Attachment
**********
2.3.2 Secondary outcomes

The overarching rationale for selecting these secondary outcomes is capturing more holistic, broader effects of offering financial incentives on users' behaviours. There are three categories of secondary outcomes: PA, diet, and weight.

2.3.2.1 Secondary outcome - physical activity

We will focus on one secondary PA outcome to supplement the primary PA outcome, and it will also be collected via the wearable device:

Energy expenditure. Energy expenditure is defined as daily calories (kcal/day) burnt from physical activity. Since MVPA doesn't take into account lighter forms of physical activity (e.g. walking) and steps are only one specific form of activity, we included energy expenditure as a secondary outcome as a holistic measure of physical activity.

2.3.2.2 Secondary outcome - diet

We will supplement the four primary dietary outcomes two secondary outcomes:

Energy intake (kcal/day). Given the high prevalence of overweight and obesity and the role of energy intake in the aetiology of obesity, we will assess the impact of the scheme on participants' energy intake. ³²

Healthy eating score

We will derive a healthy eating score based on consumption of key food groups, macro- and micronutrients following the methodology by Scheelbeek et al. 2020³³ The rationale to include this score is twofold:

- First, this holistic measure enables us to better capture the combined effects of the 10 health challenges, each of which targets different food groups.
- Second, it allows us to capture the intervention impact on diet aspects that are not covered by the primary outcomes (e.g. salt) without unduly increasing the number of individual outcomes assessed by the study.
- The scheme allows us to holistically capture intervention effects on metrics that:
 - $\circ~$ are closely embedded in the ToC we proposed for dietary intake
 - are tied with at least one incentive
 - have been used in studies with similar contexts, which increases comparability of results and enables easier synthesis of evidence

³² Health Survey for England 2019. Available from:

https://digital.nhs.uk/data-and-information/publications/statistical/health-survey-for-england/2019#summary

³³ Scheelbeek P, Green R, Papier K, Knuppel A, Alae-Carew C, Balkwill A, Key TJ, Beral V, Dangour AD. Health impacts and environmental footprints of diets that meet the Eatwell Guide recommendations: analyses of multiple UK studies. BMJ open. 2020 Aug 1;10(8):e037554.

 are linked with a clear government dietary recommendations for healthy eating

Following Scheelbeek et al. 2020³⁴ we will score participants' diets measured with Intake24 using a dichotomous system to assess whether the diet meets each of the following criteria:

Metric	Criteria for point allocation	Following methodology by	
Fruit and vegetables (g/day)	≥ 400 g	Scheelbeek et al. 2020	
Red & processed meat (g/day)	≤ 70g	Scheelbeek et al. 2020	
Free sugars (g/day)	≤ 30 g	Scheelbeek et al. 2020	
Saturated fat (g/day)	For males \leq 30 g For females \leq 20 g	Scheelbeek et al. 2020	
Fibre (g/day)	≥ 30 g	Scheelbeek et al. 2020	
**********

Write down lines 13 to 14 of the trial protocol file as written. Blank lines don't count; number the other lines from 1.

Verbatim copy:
- The scheme allows us to holistically capture intervention effects on metrics that:
 - $\circ~$ are closely embedded in the ToC we proposed for dietary intake